Can we regard a possessive pronoun as an adjective?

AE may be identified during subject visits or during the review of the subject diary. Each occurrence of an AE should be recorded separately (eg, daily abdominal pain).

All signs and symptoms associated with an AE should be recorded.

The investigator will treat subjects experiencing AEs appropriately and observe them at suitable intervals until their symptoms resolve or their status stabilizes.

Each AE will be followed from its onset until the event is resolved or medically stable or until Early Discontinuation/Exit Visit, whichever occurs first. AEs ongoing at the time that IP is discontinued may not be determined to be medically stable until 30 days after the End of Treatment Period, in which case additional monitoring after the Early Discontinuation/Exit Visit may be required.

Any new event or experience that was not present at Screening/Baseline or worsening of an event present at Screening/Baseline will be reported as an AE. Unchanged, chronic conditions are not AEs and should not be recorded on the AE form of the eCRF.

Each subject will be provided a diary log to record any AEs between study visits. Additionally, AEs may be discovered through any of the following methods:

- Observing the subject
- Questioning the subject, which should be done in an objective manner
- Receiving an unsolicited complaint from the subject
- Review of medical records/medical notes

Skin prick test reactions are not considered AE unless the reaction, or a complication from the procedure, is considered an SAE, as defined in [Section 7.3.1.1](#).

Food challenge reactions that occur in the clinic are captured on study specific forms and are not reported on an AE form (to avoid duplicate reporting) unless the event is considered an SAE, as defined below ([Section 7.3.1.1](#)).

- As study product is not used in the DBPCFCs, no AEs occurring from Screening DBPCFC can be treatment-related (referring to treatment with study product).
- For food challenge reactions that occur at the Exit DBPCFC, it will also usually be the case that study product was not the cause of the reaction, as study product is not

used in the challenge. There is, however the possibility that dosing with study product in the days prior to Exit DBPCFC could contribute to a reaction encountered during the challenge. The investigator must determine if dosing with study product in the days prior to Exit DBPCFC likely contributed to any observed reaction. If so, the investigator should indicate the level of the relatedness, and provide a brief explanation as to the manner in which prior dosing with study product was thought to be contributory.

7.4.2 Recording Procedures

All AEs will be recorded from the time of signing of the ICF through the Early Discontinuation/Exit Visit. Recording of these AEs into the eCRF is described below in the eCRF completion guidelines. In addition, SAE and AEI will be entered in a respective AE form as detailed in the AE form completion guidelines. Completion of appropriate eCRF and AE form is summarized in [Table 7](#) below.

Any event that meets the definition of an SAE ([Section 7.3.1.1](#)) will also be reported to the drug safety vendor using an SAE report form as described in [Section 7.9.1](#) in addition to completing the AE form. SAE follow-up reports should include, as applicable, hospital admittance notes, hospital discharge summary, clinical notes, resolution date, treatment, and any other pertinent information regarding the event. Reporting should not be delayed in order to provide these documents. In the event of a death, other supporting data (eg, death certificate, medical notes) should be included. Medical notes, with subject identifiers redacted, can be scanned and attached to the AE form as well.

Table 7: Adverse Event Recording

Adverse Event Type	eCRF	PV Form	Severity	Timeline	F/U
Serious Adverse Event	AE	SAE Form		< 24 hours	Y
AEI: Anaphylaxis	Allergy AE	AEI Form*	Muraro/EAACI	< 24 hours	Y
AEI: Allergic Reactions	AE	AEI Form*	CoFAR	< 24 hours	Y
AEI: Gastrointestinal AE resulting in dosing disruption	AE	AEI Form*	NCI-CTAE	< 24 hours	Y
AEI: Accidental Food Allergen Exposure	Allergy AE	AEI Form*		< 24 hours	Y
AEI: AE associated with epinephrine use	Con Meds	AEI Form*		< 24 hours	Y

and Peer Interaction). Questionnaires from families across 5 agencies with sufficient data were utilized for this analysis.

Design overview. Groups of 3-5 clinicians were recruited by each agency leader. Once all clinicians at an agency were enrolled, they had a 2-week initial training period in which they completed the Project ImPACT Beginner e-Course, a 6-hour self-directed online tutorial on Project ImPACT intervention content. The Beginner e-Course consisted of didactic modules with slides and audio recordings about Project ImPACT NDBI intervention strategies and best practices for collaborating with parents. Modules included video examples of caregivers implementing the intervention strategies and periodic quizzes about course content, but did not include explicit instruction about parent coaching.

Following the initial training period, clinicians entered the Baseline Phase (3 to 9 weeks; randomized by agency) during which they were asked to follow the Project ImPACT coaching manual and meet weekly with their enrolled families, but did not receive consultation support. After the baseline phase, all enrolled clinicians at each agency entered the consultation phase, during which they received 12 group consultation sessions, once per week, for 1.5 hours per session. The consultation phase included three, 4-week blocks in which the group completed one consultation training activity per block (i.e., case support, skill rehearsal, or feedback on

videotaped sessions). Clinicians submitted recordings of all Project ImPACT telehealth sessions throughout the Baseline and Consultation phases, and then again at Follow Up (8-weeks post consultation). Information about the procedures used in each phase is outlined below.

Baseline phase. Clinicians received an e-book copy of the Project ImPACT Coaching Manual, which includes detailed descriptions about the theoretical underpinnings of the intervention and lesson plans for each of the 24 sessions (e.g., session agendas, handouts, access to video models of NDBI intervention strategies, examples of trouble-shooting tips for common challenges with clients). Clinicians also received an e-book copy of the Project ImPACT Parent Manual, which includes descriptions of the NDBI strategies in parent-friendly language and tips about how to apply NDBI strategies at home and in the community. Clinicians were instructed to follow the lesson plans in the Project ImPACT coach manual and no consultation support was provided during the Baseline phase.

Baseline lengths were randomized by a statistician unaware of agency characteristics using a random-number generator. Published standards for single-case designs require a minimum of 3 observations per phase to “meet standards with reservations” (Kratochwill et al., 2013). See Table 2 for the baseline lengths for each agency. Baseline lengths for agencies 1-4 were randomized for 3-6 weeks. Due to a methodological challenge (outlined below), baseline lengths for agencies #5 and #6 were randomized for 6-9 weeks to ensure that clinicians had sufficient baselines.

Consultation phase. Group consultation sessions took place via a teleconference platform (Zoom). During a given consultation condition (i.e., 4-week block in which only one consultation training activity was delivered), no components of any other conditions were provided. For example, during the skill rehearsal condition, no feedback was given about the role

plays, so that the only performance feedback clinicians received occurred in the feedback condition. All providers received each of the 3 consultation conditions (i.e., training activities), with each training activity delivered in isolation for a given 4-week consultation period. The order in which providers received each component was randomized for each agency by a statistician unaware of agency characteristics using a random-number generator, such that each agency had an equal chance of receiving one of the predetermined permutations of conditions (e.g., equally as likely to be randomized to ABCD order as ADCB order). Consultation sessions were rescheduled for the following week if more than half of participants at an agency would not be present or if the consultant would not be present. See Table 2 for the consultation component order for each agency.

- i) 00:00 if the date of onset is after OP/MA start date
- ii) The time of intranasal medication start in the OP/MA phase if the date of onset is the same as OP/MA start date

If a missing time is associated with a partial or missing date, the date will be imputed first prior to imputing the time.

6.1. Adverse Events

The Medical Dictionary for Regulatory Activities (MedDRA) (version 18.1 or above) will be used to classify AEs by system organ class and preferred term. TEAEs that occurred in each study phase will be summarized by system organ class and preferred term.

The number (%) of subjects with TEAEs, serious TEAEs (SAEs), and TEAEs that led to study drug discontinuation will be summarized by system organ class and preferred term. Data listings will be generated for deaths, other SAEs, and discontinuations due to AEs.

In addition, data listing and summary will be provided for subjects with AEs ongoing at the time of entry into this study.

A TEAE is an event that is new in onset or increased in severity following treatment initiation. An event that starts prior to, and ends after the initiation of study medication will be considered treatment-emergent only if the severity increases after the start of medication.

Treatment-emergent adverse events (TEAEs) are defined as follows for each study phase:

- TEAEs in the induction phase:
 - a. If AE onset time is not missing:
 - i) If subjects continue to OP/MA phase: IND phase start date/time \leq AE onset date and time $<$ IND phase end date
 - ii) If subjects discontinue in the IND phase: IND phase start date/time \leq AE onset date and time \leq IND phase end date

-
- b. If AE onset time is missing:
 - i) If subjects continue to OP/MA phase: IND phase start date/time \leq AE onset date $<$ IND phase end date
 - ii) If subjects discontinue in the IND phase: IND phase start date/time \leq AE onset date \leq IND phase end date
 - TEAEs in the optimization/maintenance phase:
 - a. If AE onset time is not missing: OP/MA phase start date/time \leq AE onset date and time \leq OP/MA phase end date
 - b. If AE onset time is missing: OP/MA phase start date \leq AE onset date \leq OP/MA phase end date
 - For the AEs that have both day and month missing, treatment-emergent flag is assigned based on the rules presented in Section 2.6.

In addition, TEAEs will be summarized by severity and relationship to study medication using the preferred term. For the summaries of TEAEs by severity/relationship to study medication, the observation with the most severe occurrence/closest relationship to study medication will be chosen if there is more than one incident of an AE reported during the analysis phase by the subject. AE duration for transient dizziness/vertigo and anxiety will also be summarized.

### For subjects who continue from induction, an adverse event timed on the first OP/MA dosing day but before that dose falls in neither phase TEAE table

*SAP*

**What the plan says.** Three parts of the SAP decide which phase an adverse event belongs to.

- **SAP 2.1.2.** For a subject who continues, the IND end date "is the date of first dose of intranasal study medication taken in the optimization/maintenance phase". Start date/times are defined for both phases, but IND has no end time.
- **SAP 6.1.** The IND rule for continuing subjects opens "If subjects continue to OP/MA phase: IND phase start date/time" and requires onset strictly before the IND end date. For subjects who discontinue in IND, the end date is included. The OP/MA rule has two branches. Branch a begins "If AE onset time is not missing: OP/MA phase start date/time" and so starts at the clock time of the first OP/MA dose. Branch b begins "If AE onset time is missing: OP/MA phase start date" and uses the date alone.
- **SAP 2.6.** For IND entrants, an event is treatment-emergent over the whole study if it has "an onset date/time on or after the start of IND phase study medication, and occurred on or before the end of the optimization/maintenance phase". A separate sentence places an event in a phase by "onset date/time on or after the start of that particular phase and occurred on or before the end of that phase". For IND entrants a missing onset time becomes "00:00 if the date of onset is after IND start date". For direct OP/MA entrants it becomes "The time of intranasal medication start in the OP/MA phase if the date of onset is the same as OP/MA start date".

In English, not really.Possessives (whether they be pronominal or nominal) are a type of determiner.A determiner includes the words traditionally called “articles” but is a bit broader and the term is preferred by most linguists to “article.”¹ In English, determiners are generally required for non-proper noun phrases (“NPs”) (with two limited exceptions²). Determiners are often the “articles,” but a bit of observation reveals that “demonstratives,” possessives, and numbers also behave like determiners for the most part.E.g. *“I saw cat.” Cat is a countable noun and you cannot use it in a NP without a determiner.Likewise *”I saw black cat.”You must say “I saw the cat” or “I saw a cat.” But notice: “I saw her cat” is fine. In this respect the possessive is clearly not behaving the same way as the adjective.Normally a NP cannot have more than one determiner (with the exception that numbers can co-exist with other determiners on occasion).³*“The that cat likes me.”*“The Mary’s cat likes me.”However, NPs with adjectives are not excused from the determiner rule.*“Black cat watched me.”“The black cat watched me.”Possessives act most like demonstratives,⁴ and consequently displace “articles”:“Mary’s cat likes me.”There is little or no difference between the grammar of a possessive pronoun and a possessive noun.⁵ I cannot off the top of my head think of a way in which there’s a material difference—the traditional grammar notion that a pronoun replaces its referent noun is an adequate explanation for me.P.S.: To address the now-deleted question details, which asked after this situation:I saw some English use “a two-week holiday” to describe "two weeks’ holiday.” Can we use “a two weeks’ holiday”? Is this right? Thank you and waiting for your answer.“A two weeks’ holiday” sounds odd. Treating “two weeks’” as a possessive, it eliminates the need for any other determiner with “holiday,” and while the noun “weeks” could indeed take its own determiner (which is “two”; on which the “null indefinite plural” might be considered stacked, see note 3—“a” is not going to work, it’s singular), this use of “two weeks” is more akin to a noun modifier. For this reason the phrase “two-week holiday” is somewhat preferable.⁶Notes:¹ “Determiner” is defined by the dictionary as “a modifying word that determines the kind of reference a noun or noun group has.” The authors of the Wikipedia article on the term expound:That is, a determiner may indicate whether the noun is referring to a definite or indefinite element of a class, to a closer or more distant element, to an element belonging to a specified person or thing, to a particular number or quantity, etc. Common kinds of determiners include definite and indefinite articles (like the English the and a or an), demonstratives (this and that), possessive determiners (my and their), quantifiers (many, few and several), numerals, distributive determiners (each, any), and interrogative determiners (which).² To wit, the indefinite plural (which might also be analysed as a null determiner), e.g. “Squirrels live in trees,” and the “uncountable noun,” e.g. “I don’t like math”; “He was drinking beer.” See also this answer.³ I suppose it’s, in this light, arguable whether numbers are true determiners. However, it’s beyond question that “I saw one cat” is grammatical while *“I saw cat” is not, and even though “I saw the one cat” is also grammatical, there is a significant difference in emphasis.⁴ See also this answer.⁵ Other than that the possessive noun may require its own determiner: John Gragson's answer to Which one is correct - New Year's resolution or New Year resolution?And both act a bit oddly in conjoined phrases, e.g.:“Mary and Jim’s cat …” Only one ’s clitic is needed for the entire phrase. “Mary’s and Jim’s cat” as would be required in a language like Latin sounds archaic at best.And you’ll even encounter: “Mary and I’s cat …” People will say stuff like this and so (while it does kind of grate on me) this is arguably grammatical, and so is “Me and Mary’s cat”; see also this answer.⁶ John Gragson's answer to Does tense affect the verb "release" when I write "I don't remember the release date?” Will it be "released date" or "release date" when referring to the past?